December 11, 2008
Anti-Semitism in Pakistan—hate on a sliding scale
This is the second of two parts on Pakistan and terror. Previously: Pakistan Reaction: Something dark is growing in our own backyard
Right in the middle of Karachi, Pakistan's biggest city, stands one of the most recognized symbols of Judaism: the Star of David. It adorns, in relief, Merewether Tower, one of the city's best-known landmarks, a 112-foot-tall clock tower built by Sir Evans James in 1892. Today, a busy transit intersection has developed around the tower, which hundreds of thousands of Muslims pass each day on their way to work.
Nadeem Ahmed, a broker at the Karachi Stock Exchange located just across the street, points to some old graffiti at the base of the tower that reads "Israel na manzoor" (Israel is not acceptable).
"These marks show the anger of some fanatics for the brutality of Israelis against the Muslims of Palestine and Lebanon," he says. "Frankly speaking, I'm neither happy nor sad about the Jews who were killed in Mumbai."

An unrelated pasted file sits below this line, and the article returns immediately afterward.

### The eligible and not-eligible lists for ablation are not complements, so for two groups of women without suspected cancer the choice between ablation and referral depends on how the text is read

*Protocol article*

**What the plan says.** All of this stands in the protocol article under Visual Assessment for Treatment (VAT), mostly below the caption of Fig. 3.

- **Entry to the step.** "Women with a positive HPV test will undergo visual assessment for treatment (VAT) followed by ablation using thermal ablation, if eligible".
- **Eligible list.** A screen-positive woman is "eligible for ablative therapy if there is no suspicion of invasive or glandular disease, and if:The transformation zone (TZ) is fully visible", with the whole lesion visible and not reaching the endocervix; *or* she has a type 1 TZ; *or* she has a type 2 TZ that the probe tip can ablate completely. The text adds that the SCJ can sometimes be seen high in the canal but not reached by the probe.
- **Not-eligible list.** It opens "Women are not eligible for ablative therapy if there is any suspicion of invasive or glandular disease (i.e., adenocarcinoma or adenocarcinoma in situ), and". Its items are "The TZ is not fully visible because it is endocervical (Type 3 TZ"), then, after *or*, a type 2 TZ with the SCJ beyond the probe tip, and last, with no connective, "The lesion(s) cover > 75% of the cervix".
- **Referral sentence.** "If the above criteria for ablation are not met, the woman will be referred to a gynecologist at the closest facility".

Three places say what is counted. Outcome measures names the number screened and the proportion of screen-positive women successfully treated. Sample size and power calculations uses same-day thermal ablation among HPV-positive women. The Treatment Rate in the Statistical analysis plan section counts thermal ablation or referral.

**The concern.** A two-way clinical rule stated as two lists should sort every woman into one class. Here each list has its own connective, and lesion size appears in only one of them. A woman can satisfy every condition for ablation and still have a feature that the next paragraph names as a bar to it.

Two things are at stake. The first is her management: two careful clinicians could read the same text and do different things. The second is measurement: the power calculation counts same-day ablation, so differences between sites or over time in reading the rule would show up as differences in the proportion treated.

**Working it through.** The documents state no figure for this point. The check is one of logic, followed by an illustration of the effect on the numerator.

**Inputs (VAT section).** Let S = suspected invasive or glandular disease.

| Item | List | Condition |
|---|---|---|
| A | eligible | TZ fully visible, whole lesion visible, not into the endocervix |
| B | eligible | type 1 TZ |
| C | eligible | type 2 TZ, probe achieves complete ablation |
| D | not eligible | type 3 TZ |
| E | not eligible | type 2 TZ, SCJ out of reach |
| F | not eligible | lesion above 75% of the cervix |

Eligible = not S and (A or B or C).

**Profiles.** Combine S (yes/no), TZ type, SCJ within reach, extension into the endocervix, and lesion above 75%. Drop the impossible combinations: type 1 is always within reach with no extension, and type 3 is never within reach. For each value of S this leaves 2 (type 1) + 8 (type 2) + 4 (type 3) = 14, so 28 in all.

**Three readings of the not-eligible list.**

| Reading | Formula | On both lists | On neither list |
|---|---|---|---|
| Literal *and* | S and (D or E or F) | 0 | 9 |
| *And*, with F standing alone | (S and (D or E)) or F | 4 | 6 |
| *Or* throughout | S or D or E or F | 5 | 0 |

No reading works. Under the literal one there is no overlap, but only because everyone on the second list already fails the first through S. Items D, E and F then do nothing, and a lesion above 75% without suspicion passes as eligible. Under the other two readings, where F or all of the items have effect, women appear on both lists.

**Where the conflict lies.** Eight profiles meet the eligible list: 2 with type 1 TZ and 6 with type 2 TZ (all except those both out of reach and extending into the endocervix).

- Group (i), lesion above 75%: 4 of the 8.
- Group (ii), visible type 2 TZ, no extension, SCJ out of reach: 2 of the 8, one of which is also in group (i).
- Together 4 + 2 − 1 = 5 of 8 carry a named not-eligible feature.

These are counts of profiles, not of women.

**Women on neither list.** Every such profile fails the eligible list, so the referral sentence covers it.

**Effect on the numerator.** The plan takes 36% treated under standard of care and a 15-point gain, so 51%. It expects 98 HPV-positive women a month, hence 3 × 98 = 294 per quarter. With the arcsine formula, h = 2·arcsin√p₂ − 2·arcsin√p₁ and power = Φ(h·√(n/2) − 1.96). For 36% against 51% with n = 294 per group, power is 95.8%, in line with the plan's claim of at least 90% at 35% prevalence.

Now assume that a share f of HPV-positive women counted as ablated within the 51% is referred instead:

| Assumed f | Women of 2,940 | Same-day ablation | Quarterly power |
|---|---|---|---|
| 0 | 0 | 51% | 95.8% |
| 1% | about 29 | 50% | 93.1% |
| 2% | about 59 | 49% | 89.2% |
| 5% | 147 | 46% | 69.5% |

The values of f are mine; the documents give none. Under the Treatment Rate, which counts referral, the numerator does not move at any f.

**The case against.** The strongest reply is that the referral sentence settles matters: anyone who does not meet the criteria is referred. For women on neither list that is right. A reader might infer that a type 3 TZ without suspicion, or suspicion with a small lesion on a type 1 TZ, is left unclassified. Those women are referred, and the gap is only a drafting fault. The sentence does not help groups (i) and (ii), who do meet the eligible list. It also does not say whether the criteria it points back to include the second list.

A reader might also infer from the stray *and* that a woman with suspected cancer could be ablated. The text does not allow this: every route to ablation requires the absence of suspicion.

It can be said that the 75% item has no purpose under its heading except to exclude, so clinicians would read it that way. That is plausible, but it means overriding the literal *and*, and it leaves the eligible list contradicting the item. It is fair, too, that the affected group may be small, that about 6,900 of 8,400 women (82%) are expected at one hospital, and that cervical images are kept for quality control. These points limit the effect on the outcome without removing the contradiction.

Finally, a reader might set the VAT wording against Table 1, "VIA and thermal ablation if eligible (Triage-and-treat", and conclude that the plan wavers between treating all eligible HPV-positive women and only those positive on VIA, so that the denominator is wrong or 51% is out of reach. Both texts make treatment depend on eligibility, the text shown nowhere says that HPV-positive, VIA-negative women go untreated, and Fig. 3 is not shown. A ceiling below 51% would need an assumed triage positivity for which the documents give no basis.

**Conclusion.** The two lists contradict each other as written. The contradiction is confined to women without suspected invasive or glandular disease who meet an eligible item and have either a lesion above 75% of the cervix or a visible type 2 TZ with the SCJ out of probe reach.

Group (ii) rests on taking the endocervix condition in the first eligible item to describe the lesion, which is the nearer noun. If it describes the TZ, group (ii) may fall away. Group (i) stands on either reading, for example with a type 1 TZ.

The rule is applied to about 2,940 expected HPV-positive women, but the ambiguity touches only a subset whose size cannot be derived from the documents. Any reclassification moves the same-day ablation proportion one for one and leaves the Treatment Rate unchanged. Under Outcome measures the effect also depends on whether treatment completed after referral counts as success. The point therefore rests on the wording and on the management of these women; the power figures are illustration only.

Ahmed's apathy falls right in the middle of the spectrum of Pakistani attitudes toward Jews. At one end are the virulently anti-Semitic beliefs held by people such as the members of the Lashkar-e-Tayyaba (LeT), Army of the Pure, a banned terrorist outfit operating in Kashmir. The LeT is suspected of being behind the attack on the Chabad House in Mumbai and the murder of the five Jews, including Rabbi Gabriel Holtzberg and his wife, Rivkah.
At the other end of the spectrum are Pakistanis such as Maria (not her real name), a Shia who converted to Judaism, married a Jewish professor whom she met during her studies in the United States and with whom she has two children.
Unfortunately, tragedies such as what took place in Mumbai last month, in New York in 2001 and in London in 2005, as well as the 2002 murder in Karachi of Wall Street Journal foreign correspondent Daniel Pearl, throw the spotlight on only one end of the spectrum in Pakistan and give the worst impression of Muslims. The other end lies in the dark -- the many other variations of how Pakistani Muslims perceive Jews are left out of the picture.